I teach English III in a small town. Last week, I confronted a student after discovering she lifted several sentences from a sample essay online. She admitted to it, and, per our district policy, I gave her a zero and scheduled a conference with her parent. I’m not surprised that the parent was upset and blamed me for “reacting” so harshly and ruining her child’s athletic career by making her ineligible to play volleyball. But I got the shock of my teaching life when my administrator agreed and told me in the meeting that I shouldn’t have made my essay “Googleable”! I felt so flustered that I just said, “I’ll need to think about that,” but I’ve been simmering with rage ever since. Am I wrong to be this mad? Should I have just let it slide? —I’ll Give You Something Ungoogleable
You are not wrong to be this mad. You would have also not been wrong to kick the meeting door down and storm out.
This is a weird academic version of victim-blaming. Do we tell store owners that it’s their fault for getting robbed because their merchandise can fit under a sweatshirt? Do we tell a child that maybe they wouldn’t have gotten punched by the playground bully if their face was less punchable? We do not. Because that would be ridiculous.
Hopefully the worst part of that meeting was your administrator’s comment and that you weren’t pressured to overlook academic dishonesty. But even so, this merits a conversation with your supervisor. Give them the benefit of the doubt first and the opportunity to explain first—maybe they want to admit reacting poorly under pressure from the parent. But be clear about why you’re having this conversation and how their comment in the meeting made you feel.
“I’d like to chat about the meeting on Tuesday. I value your support as an administrator and want to protect a solid professional relationship. Can we talk about your comment about how I should have made my essay prompt un-Googleable? It made me feel like I shared blame for [student]’s decision to cheat, and I felt embarrassed by the lack of support in front of the parent.”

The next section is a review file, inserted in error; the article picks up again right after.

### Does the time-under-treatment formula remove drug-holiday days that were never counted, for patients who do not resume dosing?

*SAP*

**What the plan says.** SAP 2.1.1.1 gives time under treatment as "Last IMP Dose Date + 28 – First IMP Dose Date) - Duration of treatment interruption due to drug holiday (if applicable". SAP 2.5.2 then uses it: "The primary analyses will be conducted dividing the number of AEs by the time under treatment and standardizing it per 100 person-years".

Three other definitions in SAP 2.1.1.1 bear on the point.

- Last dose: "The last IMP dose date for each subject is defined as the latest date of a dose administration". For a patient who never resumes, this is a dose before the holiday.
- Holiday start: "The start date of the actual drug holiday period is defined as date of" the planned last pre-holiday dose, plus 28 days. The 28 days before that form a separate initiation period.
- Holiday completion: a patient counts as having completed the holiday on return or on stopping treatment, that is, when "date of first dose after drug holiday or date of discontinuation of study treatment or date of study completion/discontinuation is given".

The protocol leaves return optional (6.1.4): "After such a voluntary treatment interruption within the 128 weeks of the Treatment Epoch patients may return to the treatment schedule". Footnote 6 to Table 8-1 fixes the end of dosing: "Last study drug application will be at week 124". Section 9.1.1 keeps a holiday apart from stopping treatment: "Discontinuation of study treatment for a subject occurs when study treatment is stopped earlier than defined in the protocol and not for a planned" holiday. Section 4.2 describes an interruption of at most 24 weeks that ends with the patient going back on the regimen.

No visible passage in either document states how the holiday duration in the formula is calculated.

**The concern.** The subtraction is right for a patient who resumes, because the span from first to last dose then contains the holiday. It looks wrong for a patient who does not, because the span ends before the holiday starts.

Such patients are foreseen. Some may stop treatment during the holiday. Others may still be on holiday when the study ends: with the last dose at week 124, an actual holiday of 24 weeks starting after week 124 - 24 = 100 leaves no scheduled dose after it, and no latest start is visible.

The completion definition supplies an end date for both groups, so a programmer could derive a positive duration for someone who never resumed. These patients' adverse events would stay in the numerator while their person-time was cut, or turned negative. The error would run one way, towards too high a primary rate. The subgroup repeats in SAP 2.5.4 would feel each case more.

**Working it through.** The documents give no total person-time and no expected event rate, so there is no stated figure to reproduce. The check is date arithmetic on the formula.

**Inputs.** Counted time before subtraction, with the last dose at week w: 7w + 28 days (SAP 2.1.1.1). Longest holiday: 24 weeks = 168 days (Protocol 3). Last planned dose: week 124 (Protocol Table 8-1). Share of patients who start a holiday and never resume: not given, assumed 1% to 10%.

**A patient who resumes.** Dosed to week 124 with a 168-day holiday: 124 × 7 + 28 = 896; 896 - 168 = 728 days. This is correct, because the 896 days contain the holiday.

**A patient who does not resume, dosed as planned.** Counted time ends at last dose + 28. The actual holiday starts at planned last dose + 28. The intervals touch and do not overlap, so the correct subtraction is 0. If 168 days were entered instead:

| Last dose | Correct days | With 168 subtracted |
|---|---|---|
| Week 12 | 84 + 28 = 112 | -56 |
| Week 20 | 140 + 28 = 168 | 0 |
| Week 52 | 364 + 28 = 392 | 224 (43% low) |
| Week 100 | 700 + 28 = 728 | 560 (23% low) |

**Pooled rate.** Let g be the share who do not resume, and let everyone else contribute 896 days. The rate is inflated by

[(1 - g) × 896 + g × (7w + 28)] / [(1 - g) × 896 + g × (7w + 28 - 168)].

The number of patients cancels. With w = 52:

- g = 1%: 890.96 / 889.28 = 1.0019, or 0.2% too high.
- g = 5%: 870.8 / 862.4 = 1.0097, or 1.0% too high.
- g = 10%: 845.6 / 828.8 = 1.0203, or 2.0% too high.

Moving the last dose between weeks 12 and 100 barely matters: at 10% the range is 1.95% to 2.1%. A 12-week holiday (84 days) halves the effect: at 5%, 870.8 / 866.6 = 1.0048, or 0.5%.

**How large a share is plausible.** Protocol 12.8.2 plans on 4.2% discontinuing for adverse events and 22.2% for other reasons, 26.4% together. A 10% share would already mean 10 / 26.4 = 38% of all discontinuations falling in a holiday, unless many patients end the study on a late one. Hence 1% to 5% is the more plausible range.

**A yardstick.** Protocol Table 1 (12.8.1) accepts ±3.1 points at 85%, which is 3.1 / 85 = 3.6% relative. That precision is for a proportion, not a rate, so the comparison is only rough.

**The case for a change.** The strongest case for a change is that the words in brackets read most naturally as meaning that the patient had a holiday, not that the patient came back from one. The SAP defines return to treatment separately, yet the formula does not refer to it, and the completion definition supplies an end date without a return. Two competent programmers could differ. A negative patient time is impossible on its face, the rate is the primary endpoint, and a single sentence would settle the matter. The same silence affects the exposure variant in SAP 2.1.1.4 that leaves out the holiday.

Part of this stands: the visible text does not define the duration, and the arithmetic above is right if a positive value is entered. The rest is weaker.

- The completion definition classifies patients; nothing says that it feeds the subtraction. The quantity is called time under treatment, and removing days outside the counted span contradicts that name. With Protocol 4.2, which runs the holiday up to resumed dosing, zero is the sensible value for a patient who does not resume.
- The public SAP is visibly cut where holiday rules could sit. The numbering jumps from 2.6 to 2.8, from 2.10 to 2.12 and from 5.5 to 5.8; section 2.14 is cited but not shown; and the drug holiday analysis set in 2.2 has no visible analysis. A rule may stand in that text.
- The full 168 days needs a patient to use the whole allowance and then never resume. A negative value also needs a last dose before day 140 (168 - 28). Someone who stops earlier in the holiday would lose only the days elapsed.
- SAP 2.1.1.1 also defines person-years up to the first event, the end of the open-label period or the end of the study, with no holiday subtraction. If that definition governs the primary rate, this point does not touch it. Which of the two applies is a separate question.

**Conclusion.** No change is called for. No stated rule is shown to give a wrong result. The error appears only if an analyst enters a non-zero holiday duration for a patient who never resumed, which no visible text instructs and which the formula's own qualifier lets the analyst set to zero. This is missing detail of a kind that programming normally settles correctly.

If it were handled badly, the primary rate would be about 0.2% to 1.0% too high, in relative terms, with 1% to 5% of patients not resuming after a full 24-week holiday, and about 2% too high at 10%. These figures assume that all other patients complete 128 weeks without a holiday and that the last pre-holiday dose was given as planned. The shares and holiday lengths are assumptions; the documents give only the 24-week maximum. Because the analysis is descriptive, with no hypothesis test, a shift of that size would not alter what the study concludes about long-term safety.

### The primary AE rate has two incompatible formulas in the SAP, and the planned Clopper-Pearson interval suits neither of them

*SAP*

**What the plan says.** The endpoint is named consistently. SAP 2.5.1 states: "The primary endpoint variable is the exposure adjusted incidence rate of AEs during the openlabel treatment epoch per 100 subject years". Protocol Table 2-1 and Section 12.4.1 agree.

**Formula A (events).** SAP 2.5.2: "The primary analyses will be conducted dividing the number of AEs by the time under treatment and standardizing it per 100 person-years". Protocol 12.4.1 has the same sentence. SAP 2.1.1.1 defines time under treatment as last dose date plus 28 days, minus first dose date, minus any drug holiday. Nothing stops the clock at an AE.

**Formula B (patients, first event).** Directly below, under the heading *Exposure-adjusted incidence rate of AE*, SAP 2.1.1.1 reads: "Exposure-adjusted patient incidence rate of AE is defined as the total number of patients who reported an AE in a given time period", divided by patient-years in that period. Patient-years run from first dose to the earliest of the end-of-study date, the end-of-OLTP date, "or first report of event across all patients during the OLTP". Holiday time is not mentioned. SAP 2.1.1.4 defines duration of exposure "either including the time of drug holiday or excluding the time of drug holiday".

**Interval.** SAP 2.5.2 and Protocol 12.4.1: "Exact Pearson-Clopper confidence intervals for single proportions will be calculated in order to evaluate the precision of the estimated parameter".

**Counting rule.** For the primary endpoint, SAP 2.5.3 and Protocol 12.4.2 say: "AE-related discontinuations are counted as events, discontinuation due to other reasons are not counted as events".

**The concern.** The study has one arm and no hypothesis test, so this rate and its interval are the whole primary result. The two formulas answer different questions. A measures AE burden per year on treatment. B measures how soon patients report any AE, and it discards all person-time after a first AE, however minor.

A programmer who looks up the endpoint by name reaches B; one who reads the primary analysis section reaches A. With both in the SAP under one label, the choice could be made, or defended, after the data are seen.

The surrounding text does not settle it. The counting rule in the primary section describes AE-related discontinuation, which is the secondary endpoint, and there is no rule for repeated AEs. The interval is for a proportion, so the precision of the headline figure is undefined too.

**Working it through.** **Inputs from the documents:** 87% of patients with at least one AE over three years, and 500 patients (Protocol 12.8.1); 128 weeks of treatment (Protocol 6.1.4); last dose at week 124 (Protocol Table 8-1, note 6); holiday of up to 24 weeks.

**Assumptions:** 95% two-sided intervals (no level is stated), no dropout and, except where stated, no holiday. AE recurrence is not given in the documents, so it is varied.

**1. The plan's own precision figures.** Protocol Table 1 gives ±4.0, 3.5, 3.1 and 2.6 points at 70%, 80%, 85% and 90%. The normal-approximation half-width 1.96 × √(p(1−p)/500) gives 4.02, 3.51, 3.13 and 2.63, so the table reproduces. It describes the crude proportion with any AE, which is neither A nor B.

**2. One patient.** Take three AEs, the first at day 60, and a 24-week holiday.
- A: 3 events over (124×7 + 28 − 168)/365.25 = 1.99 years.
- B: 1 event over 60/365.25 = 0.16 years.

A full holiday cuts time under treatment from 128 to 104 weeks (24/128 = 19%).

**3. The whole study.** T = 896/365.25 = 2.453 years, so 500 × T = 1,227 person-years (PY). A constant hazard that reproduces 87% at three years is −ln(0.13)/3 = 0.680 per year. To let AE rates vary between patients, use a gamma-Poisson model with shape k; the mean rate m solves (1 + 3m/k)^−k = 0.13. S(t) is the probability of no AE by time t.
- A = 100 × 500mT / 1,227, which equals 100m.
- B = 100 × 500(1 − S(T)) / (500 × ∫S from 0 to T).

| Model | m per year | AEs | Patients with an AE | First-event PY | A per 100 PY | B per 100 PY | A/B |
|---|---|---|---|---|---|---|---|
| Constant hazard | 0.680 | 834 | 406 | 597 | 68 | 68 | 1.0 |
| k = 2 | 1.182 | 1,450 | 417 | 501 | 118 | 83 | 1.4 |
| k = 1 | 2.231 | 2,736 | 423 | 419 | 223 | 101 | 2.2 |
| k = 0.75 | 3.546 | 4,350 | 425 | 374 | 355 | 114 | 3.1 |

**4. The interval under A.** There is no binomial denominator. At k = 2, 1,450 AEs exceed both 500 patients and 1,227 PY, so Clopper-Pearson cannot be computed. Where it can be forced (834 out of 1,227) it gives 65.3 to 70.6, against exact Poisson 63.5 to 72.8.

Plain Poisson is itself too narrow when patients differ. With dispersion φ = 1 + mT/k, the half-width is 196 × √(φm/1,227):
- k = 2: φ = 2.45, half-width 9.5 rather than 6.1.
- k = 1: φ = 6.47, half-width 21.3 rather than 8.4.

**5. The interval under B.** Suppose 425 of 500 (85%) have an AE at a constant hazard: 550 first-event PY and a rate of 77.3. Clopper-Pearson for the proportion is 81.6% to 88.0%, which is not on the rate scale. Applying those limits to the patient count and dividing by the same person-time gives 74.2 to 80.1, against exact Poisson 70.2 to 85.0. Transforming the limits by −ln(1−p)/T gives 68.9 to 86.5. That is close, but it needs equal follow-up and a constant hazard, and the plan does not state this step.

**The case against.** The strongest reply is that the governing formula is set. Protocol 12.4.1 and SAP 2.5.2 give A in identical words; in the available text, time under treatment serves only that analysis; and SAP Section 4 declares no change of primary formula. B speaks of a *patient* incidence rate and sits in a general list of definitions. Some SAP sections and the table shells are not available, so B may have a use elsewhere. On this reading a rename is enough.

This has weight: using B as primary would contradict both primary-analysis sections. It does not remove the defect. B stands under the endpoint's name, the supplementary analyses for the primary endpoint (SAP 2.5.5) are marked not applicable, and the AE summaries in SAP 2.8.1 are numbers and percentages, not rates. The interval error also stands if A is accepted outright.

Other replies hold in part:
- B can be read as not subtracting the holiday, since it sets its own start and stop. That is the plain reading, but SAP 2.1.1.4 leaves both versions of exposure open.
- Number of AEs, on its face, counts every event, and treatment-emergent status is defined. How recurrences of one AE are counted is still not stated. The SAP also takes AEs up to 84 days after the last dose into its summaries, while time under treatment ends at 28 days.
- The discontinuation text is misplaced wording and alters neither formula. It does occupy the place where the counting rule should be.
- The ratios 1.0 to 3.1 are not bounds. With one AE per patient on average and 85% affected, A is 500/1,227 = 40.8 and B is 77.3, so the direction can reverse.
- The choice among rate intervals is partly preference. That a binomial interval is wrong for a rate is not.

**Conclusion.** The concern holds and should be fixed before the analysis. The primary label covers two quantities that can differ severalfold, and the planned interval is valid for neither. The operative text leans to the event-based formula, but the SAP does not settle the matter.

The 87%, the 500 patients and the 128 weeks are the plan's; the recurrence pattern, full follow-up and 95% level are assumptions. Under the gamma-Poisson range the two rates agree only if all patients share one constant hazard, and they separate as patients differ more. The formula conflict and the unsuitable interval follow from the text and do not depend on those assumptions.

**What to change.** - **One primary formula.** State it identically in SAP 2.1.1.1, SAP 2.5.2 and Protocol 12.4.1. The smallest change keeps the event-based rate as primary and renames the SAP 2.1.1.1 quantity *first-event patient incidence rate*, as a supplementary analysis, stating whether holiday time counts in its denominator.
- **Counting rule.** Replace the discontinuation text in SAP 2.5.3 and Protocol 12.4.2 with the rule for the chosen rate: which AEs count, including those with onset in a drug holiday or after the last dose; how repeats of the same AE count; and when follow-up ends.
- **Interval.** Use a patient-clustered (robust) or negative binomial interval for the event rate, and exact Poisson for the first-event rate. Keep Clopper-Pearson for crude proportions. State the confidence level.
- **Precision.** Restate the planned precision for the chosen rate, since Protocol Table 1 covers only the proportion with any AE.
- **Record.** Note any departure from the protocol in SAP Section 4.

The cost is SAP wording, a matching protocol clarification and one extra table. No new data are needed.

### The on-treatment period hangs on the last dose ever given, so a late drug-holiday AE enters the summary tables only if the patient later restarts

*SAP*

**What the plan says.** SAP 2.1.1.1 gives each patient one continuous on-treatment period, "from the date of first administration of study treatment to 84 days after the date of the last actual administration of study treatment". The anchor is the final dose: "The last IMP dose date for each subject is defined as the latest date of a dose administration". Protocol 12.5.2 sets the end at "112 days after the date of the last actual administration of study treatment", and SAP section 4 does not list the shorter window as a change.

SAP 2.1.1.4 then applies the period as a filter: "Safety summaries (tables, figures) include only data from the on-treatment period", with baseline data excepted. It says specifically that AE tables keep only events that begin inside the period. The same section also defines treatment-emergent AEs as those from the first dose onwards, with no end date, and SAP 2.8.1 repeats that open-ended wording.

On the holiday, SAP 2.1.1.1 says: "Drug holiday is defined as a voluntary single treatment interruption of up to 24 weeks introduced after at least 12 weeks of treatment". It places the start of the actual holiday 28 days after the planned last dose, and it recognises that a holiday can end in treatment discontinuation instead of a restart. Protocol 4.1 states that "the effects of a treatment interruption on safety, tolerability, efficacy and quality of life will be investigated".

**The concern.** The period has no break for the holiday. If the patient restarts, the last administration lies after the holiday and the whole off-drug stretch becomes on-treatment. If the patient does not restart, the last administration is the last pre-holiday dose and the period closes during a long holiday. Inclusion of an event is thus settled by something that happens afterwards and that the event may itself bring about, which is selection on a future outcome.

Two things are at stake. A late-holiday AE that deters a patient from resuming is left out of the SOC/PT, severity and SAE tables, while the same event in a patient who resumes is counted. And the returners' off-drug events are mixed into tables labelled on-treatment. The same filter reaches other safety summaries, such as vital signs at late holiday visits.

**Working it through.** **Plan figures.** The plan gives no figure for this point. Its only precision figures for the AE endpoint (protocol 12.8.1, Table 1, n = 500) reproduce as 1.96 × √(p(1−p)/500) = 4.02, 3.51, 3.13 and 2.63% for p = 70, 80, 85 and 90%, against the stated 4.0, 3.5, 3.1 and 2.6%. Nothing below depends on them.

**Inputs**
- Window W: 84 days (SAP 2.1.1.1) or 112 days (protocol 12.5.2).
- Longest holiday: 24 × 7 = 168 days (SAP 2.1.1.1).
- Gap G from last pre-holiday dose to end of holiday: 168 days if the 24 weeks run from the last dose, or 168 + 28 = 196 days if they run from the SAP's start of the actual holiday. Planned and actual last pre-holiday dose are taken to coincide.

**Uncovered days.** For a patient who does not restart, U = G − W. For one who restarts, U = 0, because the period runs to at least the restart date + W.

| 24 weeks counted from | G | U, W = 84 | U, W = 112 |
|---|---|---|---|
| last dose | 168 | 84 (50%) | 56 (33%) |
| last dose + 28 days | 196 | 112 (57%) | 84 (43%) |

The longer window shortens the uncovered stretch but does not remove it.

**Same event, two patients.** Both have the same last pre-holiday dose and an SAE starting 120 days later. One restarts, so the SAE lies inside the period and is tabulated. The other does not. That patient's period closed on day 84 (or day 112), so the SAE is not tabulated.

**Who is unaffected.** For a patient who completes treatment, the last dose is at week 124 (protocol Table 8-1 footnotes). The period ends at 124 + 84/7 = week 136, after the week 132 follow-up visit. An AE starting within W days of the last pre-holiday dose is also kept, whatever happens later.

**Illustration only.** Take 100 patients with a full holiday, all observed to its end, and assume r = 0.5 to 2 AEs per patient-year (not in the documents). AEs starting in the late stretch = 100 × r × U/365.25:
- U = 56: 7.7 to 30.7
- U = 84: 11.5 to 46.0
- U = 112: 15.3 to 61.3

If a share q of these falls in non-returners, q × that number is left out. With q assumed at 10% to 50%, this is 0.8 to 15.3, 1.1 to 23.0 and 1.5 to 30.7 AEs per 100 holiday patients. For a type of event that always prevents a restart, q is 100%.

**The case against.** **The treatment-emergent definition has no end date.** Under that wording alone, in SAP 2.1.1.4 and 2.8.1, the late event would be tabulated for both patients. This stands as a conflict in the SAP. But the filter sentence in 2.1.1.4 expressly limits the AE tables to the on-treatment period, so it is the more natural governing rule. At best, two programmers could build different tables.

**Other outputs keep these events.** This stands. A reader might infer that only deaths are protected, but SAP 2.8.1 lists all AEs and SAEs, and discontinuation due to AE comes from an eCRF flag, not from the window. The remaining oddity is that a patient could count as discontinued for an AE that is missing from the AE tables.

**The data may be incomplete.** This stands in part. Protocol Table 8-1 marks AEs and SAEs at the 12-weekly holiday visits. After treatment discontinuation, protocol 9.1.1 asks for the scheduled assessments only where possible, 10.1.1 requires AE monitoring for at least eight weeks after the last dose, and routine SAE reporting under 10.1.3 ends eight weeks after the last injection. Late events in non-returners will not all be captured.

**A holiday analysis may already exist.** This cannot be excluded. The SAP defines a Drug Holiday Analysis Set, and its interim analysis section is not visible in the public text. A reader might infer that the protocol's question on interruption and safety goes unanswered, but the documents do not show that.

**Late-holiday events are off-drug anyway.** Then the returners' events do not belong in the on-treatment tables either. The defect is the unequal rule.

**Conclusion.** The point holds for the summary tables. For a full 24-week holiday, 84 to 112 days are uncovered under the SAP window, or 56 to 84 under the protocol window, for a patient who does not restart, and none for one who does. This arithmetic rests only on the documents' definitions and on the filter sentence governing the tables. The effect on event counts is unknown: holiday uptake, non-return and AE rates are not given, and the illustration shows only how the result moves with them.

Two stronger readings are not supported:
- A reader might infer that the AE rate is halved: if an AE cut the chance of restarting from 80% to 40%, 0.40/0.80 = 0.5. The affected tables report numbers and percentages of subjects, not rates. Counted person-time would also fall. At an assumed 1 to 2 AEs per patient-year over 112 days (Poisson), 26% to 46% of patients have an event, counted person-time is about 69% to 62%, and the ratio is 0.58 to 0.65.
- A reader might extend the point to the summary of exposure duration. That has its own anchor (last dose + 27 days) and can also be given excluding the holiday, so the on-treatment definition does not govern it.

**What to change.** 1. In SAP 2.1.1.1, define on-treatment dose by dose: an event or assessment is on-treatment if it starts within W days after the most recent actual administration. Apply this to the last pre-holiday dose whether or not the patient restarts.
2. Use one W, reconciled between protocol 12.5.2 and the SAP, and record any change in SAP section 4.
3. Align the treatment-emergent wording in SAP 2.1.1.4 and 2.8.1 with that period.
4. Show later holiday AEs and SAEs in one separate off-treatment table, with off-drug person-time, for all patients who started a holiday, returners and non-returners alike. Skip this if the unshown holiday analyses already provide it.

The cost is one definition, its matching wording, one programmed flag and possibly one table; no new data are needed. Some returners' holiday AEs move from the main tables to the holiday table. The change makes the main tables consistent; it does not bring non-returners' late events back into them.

I teach elementary music. Parents come to pickup blaring music that is often full of curse words and inappropriate references for children. I’ve asked my administration to talk to them, but nothing has been done. Should I talk to these parents myself? —That Monkey Emoji Covering Its Ears
Do you know how much I would love to control what other people do? I would make other cars use their turn signal correctly. I’d will my barista to give me my perfect coffee color every time when adding cream (which is B4 from this image). Critically, I would ensure that my neighbor only uses his leaf blower at reasonable times, i.e., not 10 p.m.
But just because we want something to be in our control doesn’t mean it should be. Unless the music is so loud that it prevents you from hearing their child’s name, it’s not your responsibility to regulate their radio. A lot of parents already feel unwelcome at school, and I can’t imagine that passing judgment on their music choices would help.